I have to confess I don’t usually choose the subject for my non-fiction books. So far, it has been my publisher that has suggested the topics. Sometimes, my reaction is along the lines of, “Huh? World War I? Me?” But in every case, I have become engrossed in the story once I’ve scratched the surface.

A non-fiction project starts with lots of reading. I begin with a book aimed at a general, non-expert audience. I get the gist. Then I peruse the bibliography of that book and pick other books I think I should read. I take notes. Lots of them. This process continues. Each book leads me to more books. What usually happens is I get deeper into the topic, concern myself with smaller detail, things that intrigue me. I chase down journal articles and academic papers. I might only find a line or two in them that are useful for my WiP, but gradually I am moving towards knowledge of my topic.

I use the internet a lot, but stick to authoritative websites, and even then, most of the time I also look for published sources to verify what I’ve read online.

I draw up a rough plan, always with a view to telling a story. And then I make a start on the writing. With my current WiP I haven’t been able to achieve anything like the 1000 words a day I aim for when writing fiction. I’ve been aiming for 500 words, and not reaching it very often. Every day leads to more reading. Some days I’ve been in front of the computer before 7 am, still there at 6 pm (with a break for lunch and to walk the dog), and I still only achieve a couple of hundred words.

I am now mostly over the worst bit, which is writing the zero draft. That’s no different to writing an early draft for fiction. The mantra is “Get it down. Don’t worry about the words yet. Get the structure right first”. I am now rereading and editing, which is a much more enjoyable task. I write all over it, change things around, add and subtract, do more research. Today, after being pretty happy with the draft at the beginning of the week, I am now preparing to tear up the first chapter and totally rewrite it. Perhaps tomorrow, it will all seem okay again.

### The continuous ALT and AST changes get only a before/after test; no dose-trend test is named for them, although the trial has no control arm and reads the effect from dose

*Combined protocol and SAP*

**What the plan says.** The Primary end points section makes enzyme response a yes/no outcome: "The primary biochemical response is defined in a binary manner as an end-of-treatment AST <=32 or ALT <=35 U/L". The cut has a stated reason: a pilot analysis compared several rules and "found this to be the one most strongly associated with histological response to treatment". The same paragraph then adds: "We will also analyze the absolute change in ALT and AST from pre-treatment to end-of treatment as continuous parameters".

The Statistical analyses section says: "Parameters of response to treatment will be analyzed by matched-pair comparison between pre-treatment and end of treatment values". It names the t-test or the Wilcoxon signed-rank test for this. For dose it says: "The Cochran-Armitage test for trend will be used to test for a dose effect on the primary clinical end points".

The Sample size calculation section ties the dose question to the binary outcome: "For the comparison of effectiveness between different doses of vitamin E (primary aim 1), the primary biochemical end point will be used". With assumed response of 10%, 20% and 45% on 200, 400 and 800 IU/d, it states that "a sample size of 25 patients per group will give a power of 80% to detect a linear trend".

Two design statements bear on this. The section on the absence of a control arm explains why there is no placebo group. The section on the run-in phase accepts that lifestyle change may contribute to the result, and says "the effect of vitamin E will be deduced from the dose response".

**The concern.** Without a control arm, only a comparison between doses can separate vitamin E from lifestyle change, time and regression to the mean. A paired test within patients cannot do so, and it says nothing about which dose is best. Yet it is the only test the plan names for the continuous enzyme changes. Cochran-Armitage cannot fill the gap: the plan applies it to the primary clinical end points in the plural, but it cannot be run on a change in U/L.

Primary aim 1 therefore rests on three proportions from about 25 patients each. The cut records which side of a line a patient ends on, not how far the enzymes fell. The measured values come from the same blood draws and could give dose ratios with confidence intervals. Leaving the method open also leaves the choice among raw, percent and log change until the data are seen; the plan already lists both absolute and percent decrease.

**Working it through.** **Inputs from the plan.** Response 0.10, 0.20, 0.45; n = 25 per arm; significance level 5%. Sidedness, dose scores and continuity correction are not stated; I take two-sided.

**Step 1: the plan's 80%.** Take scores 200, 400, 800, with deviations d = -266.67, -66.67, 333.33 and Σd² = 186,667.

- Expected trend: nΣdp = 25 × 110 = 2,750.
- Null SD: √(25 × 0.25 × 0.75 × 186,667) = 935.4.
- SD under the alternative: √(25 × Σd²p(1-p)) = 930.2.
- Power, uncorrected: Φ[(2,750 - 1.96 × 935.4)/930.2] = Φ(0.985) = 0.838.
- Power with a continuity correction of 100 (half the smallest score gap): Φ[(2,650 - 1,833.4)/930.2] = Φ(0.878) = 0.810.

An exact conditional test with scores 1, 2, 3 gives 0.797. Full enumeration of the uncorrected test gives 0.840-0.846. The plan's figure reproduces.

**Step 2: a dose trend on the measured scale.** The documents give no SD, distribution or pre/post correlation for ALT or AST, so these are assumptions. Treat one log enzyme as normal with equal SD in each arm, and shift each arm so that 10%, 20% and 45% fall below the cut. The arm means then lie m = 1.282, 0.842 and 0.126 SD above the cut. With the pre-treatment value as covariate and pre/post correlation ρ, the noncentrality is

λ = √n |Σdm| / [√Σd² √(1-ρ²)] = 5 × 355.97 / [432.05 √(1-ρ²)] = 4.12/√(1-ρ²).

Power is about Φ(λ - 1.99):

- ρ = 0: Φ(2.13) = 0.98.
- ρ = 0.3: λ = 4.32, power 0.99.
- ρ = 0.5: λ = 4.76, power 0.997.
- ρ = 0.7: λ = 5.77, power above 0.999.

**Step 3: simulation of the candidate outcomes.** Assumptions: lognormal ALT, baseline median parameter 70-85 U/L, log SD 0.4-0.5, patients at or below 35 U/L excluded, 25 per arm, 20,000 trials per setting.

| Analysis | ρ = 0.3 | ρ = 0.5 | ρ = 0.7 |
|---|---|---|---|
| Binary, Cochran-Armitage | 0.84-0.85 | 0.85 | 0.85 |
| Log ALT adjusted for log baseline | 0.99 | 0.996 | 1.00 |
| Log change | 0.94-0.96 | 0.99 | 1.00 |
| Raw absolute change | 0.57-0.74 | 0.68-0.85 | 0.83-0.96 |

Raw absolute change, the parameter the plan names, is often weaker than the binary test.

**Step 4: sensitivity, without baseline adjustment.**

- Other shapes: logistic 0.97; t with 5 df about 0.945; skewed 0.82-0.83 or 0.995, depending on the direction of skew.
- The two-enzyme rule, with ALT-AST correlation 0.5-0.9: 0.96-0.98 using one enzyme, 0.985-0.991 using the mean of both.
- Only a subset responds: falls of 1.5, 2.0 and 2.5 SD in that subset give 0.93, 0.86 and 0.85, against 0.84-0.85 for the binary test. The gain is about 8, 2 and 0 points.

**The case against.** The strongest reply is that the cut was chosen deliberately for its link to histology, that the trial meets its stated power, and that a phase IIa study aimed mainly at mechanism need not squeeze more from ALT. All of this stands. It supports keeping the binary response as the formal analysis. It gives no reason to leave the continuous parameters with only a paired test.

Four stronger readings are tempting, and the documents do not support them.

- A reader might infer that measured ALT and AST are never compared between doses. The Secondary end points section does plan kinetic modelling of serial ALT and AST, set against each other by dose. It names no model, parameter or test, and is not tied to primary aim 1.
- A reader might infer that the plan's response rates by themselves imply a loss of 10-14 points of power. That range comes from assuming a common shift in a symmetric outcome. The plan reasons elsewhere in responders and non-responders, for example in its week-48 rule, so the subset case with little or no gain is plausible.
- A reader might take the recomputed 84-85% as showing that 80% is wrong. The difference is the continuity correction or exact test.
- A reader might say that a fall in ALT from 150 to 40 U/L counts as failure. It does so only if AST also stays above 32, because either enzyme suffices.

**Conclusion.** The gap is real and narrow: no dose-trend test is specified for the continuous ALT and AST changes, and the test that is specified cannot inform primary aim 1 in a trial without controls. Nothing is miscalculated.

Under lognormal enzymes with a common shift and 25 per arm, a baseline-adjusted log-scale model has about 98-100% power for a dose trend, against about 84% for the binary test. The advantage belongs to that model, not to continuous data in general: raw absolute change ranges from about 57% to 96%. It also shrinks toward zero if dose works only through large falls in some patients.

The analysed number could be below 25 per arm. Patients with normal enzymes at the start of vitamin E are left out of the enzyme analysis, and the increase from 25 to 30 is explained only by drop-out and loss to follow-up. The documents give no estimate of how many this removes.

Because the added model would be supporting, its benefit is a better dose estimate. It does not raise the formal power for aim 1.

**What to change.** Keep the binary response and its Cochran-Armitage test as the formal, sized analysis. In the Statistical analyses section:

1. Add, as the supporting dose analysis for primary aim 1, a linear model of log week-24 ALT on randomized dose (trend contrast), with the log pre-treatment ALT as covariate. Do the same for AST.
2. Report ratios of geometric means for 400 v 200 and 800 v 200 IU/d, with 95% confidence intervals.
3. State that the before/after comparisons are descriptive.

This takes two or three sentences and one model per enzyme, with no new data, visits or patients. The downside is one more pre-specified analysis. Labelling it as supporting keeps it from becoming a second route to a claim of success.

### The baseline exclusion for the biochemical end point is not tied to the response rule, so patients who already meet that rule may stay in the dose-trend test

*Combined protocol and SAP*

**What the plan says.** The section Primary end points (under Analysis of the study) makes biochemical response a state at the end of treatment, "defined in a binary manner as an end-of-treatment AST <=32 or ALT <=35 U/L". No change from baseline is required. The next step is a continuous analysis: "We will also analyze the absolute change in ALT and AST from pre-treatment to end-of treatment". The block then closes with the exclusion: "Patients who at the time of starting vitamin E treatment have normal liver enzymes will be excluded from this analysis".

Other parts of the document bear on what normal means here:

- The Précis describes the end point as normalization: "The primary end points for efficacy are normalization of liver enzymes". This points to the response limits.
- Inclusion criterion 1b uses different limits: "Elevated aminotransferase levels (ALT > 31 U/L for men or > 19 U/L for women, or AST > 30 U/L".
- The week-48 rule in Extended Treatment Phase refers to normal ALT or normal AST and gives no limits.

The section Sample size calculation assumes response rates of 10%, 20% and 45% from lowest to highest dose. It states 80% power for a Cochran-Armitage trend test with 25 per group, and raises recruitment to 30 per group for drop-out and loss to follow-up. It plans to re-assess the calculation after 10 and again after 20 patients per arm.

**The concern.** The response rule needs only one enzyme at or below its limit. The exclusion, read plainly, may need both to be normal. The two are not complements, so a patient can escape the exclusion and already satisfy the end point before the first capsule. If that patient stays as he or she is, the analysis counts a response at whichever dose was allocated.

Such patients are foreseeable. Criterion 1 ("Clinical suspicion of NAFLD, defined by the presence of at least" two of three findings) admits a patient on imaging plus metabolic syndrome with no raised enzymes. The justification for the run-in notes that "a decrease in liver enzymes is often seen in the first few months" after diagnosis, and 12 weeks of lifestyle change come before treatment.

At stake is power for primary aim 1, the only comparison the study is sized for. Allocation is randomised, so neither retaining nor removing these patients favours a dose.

Just like with fiction, I’m trying to weave the threads of the story so that I end up with a neat and intricate braid — not a knotted and untidy pigtail (terrible metaphor). I’ll repeat this process possibly five times before I’m ready to call it a first draft. Then it’s off to my publisher. When I get it back, I find out if my structure is working. I don’t mind if it isn’t, as long as she’s got some suggestions as to how to fix it! There’ll be a lot more work to be done. There always is. Then the process is repeated for a second and a third draft. That all sounds like a long way off at the moment.


Don’t forget to check Lili’s blog and the other great writers who have contributed to this blog tour. I’ll be posting about my WiP as soon as I’m allowed. For now, I’m going to hand you over to three of my black dog books colleagues and friends.

Sue Lawson prolific author, best known for her moving stories of wounded teens.

Karen Tayleur writer, editor (and currently student) who can write funny or scary depending on her mood

Corinne Fenton writer of evocative picture books with historical themes.